As the summer drew to a close, Culley and Choephel's ability to work and travel together became even more constrained. Preparations were underway to "celebrate" the 30th anniversary of the establishment of the Tibetan Autonomous Region. "It wasn't like anyone had been overtly asked to leave, but the Chinese were clamping down on everything, and the closer it got to September, the worse it got," Culley says. "They were raising prices to go anywhere. If you tried to go outside of Lhasa, it was almost impossible. The Chinese usually wouldn't let you on the buses to go out anywhere. They would tell you, 'Foreigners aren't allowed to go on this bus,' 'You're not allowed to go to this village - it's closed,' You weren't allowed to do anything. They were trying to keep everyone in Lhasa and keep an eye on you." Culley heard rumors that when the time for the celebrations drew near, all foreigners would be ordered to leave so that hotel rooms could be occupied by visiting Chinese dignitaries. Shortly before leaving the country, she witnessed a group of officious-looking Chinese men in suits inspecting the rooms in the hotel where she was staying.

When they parted in Lhasa, Choephel didn't seem particularly concerned about how he would get to Shigatse or the further reaches of Tibet. He told Culley he would continue work on his project until November or until he ran out of money, and then would visit his family in Mundgod before returning to the US. Given the nature of his work and the primitive state of communications in Tibet, she wasn't surprised not to hear from him during autumn. No one knew that he was missing until January 1996, when Choephel's mother appeared at the Bureau of the Dalai Lama in New Delhi to ask for assistance in locating her son. Telephone calls and E-mails criss-crossed the globe, and the alarm was raised.

Dorji Rinchen, an exiled Tibetan businessman, didn't learn of the search until February. According to Amnesty International, Rinchen left Tibet two years ago to settle in India, but was detained by police in Shigatse on August 14, 1995, while visiting relatives. A document given to Rinchen's wife by the authorities states that he was detained because he did not have valid travel documents. However, Rinchen has testified that he was accused by the police of "carrying documents produced by the Tibetan government-in-exile about the Panchen Lama reincarnation issue" and that he was also accused of having "come to Tibet with the purpose of disrupting the 30th anniversary celebrations of the Tibet Autonomous Region." In September 1995, Rinchen was transferred to Nyari detention center and on September 16th, he says, he "was shocked to see two prison officials bringing in Ngawang Choephel." He had previously met Choephel in Nepal.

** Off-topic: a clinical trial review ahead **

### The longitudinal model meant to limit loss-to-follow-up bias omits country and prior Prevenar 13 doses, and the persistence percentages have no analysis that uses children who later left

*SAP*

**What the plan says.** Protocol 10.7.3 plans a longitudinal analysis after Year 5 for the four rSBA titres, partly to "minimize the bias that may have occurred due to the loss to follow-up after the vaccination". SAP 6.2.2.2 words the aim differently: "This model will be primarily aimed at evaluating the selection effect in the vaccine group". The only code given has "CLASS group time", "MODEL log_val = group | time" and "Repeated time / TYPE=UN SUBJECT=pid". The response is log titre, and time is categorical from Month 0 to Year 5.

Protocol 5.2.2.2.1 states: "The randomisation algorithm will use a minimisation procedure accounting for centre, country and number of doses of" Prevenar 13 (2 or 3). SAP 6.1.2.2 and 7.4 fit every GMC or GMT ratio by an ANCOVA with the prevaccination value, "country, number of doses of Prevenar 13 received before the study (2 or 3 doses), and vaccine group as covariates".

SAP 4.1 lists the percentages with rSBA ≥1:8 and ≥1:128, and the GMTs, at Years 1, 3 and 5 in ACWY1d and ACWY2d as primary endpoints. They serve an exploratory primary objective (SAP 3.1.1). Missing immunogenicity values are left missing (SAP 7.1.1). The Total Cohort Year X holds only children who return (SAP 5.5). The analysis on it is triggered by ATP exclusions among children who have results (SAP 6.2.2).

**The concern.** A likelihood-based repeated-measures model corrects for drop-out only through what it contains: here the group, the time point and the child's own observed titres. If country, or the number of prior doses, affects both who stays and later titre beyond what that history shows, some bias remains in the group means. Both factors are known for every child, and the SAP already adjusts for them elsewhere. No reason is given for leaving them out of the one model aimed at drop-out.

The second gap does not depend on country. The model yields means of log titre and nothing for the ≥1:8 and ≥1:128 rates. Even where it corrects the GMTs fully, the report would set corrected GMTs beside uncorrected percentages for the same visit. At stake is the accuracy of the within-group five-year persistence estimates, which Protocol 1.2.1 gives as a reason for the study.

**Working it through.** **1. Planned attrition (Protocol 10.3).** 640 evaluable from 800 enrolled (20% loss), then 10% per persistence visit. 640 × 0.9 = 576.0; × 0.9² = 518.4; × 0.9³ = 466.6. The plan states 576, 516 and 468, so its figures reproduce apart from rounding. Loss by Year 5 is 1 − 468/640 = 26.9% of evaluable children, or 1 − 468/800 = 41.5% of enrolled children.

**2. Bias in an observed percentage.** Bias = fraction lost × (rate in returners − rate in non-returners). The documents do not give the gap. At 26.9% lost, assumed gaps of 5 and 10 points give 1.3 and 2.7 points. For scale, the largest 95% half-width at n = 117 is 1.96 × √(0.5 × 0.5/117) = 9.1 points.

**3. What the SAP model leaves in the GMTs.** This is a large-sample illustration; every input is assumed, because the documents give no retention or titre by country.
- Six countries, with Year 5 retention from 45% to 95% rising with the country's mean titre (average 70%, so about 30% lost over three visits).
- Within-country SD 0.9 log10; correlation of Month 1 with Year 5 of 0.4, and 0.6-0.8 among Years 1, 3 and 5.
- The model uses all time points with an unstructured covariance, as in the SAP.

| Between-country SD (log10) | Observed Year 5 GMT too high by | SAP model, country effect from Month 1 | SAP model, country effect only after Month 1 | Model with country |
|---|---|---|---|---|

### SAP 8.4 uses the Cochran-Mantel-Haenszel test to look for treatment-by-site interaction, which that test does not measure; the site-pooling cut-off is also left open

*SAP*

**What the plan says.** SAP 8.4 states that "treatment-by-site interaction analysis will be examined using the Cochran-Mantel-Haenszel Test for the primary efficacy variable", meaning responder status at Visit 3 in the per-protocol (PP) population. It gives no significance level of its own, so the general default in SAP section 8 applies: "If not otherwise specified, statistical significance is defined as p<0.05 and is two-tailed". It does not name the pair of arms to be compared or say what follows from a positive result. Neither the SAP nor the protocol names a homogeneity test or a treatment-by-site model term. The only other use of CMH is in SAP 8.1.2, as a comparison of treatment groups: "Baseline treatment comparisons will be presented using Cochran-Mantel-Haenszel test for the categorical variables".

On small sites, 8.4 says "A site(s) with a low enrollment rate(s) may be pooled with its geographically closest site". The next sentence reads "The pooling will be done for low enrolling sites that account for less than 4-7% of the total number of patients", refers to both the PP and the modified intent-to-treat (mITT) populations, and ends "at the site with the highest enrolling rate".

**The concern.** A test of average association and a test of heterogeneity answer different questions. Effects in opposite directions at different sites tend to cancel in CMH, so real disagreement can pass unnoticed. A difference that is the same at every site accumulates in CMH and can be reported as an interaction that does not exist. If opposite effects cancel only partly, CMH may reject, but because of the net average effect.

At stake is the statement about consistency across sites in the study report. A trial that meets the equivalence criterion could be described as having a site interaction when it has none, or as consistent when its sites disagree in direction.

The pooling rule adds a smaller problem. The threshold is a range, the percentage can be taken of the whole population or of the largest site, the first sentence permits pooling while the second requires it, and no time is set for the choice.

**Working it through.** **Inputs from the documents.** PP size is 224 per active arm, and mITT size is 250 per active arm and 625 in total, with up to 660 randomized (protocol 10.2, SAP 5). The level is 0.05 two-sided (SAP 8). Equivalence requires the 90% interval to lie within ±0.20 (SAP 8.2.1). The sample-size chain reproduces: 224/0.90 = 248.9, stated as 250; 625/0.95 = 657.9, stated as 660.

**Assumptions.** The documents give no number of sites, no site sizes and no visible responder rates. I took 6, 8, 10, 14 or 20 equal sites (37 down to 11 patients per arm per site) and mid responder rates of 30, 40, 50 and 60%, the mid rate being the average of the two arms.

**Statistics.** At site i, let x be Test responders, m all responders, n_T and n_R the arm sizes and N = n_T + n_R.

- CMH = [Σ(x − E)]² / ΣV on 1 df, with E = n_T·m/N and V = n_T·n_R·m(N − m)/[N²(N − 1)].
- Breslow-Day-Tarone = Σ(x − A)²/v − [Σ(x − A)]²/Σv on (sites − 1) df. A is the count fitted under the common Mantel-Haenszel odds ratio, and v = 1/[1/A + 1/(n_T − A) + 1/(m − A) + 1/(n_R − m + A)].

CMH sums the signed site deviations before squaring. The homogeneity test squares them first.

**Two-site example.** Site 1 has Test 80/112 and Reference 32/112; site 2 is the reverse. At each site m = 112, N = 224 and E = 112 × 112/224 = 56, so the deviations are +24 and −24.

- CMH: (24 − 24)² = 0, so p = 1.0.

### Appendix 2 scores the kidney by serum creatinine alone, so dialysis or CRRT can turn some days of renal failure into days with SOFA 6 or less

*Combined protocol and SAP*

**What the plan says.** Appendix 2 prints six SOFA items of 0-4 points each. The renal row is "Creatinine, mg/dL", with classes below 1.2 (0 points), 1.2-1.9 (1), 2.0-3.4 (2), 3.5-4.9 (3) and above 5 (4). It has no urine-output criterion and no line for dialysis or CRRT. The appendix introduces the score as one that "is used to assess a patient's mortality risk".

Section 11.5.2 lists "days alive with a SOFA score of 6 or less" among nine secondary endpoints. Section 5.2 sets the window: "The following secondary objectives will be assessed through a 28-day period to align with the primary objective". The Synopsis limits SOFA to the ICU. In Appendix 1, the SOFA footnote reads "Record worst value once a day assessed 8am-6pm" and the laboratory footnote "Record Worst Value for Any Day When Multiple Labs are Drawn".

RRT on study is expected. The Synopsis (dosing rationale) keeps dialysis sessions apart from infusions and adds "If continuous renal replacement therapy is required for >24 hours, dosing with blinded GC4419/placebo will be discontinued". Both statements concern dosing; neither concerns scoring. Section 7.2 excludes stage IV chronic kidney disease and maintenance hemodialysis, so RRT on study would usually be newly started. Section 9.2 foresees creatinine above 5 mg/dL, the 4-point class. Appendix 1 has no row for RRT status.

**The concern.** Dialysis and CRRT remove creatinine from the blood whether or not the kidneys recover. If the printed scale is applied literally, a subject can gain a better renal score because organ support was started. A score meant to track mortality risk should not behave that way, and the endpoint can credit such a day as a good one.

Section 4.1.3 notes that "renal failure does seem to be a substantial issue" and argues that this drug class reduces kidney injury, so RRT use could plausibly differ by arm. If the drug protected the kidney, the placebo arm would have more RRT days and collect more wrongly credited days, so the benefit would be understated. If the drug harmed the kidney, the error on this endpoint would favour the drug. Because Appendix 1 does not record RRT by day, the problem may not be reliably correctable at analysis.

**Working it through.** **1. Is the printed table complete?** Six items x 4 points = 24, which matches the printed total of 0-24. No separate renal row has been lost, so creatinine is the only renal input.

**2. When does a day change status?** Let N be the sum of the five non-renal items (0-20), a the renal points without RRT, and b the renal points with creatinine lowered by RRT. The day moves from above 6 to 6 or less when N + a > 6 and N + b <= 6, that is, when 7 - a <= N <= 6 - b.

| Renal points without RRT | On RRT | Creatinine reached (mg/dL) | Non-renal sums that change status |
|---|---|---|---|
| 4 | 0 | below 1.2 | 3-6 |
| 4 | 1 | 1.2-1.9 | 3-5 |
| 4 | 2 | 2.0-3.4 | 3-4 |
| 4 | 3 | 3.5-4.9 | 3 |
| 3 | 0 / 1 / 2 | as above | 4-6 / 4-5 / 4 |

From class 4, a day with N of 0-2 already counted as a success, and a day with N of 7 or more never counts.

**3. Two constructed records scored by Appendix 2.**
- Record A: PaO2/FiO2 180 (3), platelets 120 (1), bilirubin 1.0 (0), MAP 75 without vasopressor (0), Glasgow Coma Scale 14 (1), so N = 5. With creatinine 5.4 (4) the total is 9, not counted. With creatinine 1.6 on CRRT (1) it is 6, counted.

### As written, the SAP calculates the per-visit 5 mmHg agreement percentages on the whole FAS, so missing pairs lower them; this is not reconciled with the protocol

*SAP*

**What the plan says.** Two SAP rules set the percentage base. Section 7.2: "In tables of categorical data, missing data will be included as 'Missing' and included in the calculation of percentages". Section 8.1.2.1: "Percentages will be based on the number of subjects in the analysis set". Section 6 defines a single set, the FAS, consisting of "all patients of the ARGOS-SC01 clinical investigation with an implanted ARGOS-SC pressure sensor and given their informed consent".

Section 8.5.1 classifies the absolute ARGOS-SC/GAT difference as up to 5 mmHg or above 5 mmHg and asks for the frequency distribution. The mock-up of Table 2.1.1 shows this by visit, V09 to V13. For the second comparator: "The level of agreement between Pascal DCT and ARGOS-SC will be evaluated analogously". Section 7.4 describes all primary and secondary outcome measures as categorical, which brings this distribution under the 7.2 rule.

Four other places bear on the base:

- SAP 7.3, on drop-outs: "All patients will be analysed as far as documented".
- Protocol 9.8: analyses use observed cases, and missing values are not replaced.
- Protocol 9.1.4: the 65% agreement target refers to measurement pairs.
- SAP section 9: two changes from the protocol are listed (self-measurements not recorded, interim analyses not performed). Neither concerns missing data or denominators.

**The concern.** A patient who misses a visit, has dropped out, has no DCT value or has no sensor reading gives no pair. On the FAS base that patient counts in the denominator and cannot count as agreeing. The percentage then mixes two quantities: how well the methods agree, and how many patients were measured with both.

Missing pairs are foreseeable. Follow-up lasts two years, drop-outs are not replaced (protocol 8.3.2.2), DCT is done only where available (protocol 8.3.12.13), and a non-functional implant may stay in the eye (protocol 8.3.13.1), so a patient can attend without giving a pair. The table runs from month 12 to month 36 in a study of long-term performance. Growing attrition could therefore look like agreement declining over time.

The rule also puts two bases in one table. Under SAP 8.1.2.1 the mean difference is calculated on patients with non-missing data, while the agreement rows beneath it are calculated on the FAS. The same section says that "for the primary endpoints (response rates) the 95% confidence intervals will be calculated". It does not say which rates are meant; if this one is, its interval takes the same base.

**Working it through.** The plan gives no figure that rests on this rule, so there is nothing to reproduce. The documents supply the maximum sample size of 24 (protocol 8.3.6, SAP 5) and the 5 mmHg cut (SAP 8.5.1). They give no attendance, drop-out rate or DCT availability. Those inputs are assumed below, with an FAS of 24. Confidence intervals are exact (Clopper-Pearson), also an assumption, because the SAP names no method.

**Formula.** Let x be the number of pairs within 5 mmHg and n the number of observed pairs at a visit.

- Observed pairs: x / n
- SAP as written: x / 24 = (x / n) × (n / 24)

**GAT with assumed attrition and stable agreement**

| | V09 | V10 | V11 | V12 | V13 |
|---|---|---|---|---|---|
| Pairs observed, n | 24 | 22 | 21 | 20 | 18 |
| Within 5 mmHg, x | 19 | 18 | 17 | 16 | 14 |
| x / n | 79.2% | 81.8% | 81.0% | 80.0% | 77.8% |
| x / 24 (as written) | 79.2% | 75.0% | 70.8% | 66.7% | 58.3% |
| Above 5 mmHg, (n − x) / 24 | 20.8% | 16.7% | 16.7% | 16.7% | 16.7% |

Rinchen stated that during their two brief conversations in Nyari detention center, Choephel said that he had been taken into custody from the marketplace in Shigatse and talked about the work he had been doing recording traditional Tibetan music and dance on video. He also said that his travel documents, camera, and two video tapes had been confiscated. When Rinchen was released on October 8th, he says, "Ngawang Choephel was still in prison at that time and he appeared to be in good health."

However, the health of a Tibetan prisoner is never assured. John Ackerly, director of the International Campaign for Tibet (ICT) notes, "It is not uncommon for Tibetans to be detained and imprisoned without any formal charges for months while the case is being investigated. It is during this time, when the prisoner is being questioned, that the most intensive torture and abuse routinely occurs. The longer it takes for us to hear about it, the greater the chance that his fate would have been sealed." Dorji Rinchen provided a detailed account of his own maltreatment and torture in Nyari detention center, which included being "strapped and stretched on a wooden plank and left without food for the night" and being placed in solitary confinement without food or clothing. He testified that, while being interrogated, he was beaten and hit with sticks: "They hit me all over my body and boxed my face. My eyes were stung with each blow. During the whole interrogation session, I was handcuffed and, by the time they had finished questioning and torturing me, my wrists were bleeding." Rinchen also testified that, while in Nyari detention center, he was given boiled water for breakfast and that lunch was the last meal of the day and consisted of either a Tibetan bun or rice, with boiled water to drink. His relatives were not allowed to bring food or clothing. Rinchen was released after 54 days of detention and left Tibet on October 13th.